Straightforward and gentle in speech,
Humble and not conceited,
Contented and easily satisfied,
Unburdened with duties and frugal in their ways.
Peaceful and calm, and wise and skillful,
Not proud and demanding in nature.
Let them not do the slightest thing
That the wise would later reprove,
Wishing: In gladness and in safety,
May all beings be at ease.
Whatever living beings there may be,
Whether they are weak or strong, omitting none,
The great or the mighty, medium, short, or small,
The seen and the unseen,
Those living near and far away,
Those born and to be born,
May all beings be at ease.
Let none deceive another
Or despise any being in any state.

Let none through anger or ill-will
Wish harm upon another.
one cherish all living beings,
Radiating kindness over the entire world:
Spreading upwards to the skies
And downwards to the depths,
Outwards and unbounded,
Freed from hatred and ill-will.
Whether standing or walking, seated or lying down,
Free from drowsiness,
One should sustain this recollection.
This is said to be the sublime abiding.
By not holding to fixed vews,
The pure-hearted one, having clarity of vision,
Being freed from all sense-desires,
Is not born again into this world.


The Karaniya Metta Sutta - 'The Loving-Kindness To Be Cultivated Sermon' - is one of the most beloved of Buddhist sutras. It is presented here for our contemplation, for in its short but succinct form, we have a priceless guide to becoming better beings. In the upcoming months, a series of reflections on the sutra will appear on this blog. The translation presented here is from the Western Forest Sangha Chanting Book, which can be downloaded from the following address: Abhayagiri Buddhist Monastery

Friday, June 27, 2014

Buddha on Self & Not-Self

Then the wanderer Vacchagotta went to the Blessed One and, on arrival, exchanged courteous greetings with him. After an exchange of friendly greetings & courtesies, he sat to one side. As he was sitting there he asked the Blessed One: "Now then, Venerable Gotama, is there a self?" When this was said, the Blessed One was silent. "Then is there no self?" A second time, the Blessed One was silent. Then Vacchagotta the wanderer got up from his seat and left.

Then, not long after Vacchagotta the wanderer had left, Venerable Ananda said to the Blessed One, "Why, Blessed One, did the Blessed One not answer when asked a question by Vacchagotta the wanderer?"

"Ananda, if I — being asked by Vacchagotta the wanderer if there is a self — were to answer that there is a self, that would be conforming with those brahmans & contemplatives who are exponents of eternalism. If I — being asked by Vacchagotta the wanderer if there is no self — were to answer that there is no self, that would be conforming with those brahmans & contemplatives who are exponents of annihilationism. If I — being asked by Vacchagotta the wanderer if there is a self — were to answer that there is a self, would that be in keeping with the arising of knowledge that all phenomena are not-self?"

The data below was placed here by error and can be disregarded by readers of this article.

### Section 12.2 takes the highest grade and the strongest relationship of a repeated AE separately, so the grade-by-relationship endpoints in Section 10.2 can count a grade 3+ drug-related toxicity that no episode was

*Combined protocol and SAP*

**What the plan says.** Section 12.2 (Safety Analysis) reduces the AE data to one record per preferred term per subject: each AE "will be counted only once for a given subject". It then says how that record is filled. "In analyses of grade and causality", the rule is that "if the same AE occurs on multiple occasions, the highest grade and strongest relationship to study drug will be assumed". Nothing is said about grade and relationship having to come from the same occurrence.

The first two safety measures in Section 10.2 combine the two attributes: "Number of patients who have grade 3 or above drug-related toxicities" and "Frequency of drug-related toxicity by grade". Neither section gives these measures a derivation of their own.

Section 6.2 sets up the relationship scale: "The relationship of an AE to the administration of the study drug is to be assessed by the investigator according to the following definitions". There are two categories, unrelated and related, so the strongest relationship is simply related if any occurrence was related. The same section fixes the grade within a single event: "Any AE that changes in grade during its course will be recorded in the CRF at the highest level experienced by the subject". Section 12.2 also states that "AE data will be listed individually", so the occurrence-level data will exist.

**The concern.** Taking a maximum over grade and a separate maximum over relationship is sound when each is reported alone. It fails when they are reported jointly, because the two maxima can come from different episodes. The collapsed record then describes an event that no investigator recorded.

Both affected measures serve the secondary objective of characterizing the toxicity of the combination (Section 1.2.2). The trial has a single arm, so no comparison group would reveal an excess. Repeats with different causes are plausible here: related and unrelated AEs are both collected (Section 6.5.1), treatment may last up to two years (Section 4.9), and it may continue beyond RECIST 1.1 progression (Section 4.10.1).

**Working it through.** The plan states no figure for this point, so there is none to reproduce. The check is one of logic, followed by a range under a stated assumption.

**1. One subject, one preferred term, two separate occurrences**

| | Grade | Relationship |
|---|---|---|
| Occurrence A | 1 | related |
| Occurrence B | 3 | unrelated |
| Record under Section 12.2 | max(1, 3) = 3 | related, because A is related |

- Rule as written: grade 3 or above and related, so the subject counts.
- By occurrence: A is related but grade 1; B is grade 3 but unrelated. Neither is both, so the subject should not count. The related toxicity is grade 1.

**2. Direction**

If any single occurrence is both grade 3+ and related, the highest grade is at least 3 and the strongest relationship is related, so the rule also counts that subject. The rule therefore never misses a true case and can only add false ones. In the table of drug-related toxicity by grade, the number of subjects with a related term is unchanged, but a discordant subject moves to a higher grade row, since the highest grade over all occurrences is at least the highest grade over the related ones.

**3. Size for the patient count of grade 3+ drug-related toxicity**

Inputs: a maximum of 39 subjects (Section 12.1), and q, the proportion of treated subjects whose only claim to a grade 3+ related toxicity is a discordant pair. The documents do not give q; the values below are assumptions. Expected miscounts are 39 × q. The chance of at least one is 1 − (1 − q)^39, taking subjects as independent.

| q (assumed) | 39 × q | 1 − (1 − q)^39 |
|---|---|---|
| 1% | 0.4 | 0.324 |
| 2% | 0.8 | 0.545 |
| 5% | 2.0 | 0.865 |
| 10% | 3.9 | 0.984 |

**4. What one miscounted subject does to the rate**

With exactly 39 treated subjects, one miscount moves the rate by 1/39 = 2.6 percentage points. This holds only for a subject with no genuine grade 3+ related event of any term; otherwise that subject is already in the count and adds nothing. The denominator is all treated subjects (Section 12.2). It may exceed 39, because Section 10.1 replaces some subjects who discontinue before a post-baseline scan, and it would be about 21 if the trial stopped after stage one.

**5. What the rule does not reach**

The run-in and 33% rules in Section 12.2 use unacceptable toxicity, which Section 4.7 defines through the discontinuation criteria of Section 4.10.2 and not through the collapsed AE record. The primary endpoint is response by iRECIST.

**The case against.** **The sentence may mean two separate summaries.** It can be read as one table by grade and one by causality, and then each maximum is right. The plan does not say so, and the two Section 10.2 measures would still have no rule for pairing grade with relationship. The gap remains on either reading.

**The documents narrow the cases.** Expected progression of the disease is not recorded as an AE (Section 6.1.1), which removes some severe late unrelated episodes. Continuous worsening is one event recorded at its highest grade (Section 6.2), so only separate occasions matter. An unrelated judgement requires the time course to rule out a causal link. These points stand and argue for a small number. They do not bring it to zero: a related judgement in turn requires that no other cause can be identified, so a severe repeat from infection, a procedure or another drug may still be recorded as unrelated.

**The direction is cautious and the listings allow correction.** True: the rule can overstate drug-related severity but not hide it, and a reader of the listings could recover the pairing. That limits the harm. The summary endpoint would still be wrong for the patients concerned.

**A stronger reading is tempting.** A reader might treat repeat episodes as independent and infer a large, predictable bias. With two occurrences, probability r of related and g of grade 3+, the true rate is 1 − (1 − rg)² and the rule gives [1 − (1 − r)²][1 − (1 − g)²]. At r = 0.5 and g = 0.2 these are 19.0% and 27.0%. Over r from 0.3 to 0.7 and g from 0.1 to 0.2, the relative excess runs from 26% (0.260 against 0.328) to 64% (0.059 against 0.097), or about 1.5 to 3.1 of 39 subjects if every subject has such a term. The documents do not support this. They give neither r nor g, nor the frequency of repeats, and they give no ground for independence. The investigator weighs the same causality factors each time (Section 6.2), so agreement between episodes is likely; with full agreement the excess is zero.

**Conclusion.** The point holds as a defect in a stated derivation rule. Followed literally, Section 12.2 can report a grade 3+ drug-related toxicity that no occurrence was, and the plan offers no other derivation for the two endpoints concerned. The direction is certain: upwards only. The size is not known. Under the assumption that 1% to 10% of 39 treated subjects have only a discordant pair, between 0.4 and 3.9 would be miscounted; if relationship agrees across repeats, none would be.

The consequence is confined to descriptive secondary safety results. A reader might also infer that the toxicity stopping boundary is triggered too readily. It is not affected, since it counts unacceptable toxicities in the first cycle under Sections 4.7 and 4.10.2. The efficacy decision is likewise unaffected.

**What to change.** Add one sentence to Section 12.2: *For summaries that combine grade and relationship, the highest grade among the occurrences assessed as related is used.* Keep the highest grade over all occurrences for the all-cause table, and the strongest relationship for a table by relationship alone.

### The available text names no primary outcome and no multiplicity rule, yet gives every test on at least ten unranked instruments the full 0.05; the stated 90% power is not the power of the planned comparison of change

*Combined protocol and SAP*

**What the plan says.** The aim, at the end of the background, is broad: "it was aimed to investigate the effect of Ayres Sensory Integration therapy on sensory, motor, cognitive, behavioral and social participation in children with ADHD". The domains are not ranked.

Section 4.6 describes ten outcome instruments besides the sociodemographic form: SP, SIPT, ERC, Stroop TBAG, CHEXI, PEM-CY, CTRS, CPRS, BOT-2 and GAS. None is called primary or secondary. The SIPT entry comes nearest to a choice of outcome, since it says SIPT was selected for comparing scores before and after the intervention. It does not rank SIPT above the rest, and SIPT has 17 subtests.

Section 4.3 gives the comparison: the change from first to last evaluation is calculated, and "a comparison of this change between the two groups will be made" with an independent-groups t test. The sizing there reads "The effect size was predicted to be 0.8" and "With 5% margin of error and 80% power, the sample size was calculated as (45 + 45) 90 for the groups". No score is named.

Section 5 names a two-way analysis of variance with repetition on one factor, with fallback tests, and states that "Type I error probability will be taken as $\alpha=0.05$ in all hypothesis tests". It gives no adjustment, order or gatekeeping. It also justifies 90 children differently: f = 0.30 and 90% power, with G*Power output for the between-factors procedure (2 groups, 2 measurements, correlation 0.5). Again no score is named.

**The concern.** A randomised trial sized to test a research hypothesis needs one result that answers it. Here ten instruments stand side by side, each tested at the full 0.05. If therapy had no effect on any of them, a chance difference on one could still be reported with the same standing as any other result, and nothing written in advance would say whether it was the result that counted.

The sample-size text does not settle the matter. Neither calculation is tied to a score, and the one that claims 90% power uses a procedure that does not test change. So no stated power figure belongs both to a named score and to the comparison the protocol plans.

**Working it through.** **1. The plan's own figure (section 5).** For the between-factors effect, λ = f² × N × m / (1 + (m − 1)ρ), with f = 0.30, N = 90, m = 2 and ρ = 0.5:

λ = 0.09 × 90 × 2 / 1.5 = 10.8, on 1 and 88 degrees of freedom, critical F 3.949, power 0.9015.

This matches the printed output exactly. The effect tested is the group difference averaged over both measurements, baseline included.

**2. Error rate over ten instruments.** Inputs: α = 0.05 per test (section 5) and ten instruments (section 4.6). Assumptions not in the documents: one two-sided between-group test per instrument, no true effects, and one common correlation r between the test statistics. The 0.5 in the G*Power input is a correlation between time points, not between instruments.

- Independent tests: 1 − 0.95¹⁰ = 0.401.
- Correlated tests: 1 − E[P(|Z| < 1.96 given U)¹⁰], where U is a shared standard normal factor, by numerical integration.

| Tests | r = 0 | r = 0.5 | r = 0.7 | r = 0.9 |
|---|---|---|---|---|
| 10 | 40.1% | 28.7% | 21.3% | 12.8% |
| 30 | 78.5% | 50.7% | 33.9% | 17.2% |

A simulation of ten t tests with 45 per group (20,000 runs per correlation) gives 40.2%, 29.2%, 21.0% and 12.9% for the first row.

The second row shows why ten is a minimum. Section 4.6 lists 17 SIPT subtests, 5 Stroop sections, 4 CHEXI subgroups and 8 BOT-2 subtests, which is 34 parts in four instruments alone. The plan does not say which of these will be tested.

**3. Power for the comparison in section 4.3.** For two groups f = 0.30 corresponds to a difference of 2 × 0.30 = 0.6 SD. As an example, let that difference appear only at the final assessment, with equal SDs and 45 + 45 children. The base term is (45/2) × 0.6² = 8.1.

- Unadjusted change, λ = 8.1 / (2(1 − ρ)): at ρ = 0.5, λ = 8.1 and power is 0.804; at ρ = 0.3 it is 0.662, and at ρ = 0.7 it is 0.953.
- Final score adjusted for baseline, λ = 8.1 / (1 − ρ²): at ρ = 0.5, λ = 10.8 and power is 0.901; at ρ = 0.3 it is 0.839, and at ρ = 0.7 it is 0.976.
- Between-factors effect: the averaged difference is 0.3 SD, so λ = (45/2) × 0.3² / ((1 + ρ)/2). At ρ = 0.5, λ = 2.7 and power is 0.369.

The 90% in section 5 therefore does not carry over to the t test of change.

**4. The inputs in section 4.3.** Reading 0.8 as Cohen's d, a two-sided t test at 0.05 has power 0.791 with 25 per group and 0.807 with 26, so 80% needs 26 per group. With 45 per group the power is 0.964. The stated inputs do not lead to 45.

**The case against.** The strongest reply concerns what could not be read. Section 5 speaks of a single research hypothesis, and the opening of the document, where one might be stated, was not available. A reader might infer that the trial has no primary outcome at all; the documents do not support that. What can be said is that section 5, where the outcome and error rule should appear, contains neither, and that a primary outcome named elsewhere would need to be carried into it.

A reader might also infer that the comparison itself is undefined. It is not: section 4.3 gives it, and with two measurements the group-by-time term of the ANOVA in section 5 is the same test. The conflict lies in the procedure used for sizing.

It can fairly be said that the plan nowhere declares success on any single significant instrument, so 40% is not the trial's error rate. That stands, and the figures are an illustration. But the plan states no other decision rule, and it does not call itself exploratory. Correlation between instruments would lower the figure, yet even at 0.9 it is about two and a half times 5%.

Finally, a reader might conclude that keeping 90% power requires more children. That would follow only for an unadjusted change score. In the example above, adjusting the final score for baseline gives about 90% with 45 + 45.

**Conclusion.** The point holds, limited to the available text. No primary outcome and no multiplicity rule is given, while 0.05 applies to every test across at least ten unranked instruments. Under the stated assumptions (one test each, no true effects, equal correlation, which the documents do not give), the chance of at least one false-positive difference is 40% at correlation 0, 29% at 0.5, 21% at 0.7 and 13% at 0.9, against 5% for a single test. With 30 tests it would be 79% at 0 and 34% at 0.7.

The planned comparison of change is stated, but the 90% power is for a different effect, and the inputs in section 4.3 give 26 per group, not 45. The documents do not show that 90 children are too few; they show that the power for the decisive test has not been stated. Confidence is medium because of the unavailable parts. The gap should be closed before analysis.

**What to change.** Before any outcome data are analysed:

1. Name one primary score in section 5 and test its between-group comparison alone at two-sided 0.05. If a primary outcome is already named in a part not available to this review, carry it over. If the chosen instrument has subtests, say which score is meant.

"No, Blessed One."

"And if I — being asked by Vacchagotta the wanderer if there is no self — were to answer that there is no self, the bewildered Vacchagotta would become even more bewildered: 'Does the self I used to have now not exist?'"

(Ananda Sutta, Samyutta Nikaya 44:10, Tipitaka. Notes: ‘Blessed One’ & 'Venerable Gotama' refer to the Buddha; eternalism is the view that there is an eternal, unchanging self; annihilationism is the view that death is the annihilation of self. Buddha’s teaching of anatta (not-self) states that there is no self in the first place to cease existing. This is not to be understood as a doctrine or philosophy, but to be experienced by the meditative mind.)

Tuesday, June 17, 2014

Dhammapada Reflections #2

Verses 3, 4 & 5

"He abused me, struck me,
Overpowered me, and robbed me."
Those that harbor such thoughts
Cannot still their hatred.

"He abused me, struck me,
Overpowered me, and robbed me."
Those that do not harbor such thoughts
Can still their hatred.

Hatred is never appeased
By hatred in this world.
By non-hatred alone
Is hatred appeased.
This is an eternal law.

 Hatred is fuelled by negative thoughts. It is a fire that burns on negative sentiments such as feeling verbally or physically abused, or robbed. These thoughts proliferate if not checked, begetting more and more negativity that feeds our hate until we become engulfed in pessimism. People that we perceive as having inflicted such sufferings upon us are viewed with a hatred that is incredibly destructive towards those that we think have done us wrong, seeking to punish them in various ways, often the same ones that they wreaked on us. However, such hatred will also eat us up ourselves, too; we will become victims of our own hatred. Embittered and suffering, we'll be prisoners of self-propagating thoughts in a vicious circle of ruination.

 By contrast, if we don't indulge in hatred, we can experience life in a much more positive way. By letting go of our negative feelings towards others, we break down some of the barriers between us & them, allowing for more fulfilling relationships. We also will feel less distress within ourselves, our minds not continually tossed around by destructive emotions. This is done by cultivating 'non-hatred.' In some translations of the Dhammapada, the word 'love' is used here, but the original Pali wording is averena ca, which is better rendered as 'only through non-hatred.' Non-hatred is not as emotive, passionate word as 'love,' and in the context of Buddhist practice & teaching, it is too vague a term to use here.

 We can cultivate non-hated in various. Buddha taught the brahma-vihara (‘divine abodes’) to counteract certain negative human traits. They are metta (goodwill), karuna (compassion), mudita (empathetic joy) & upekkha (equanimity). Metta, usually translated as goodwill or ‘loving-kindness,’ can be developed to cancel out hate. The other three divine abodes can help also, but here we’ll focus on just one. If we feel goodwill towards others, wishing them safety & happiness, acknowledging that these states are wished for by all human beings, then hatred is less likely to get a grip on us. Trying to force the arising of goodwill probably won’t help much, however, especially if left to the last minute when already caught up in hateful thought patterns. The Buddhist monk Ajahn Brahm can help us here.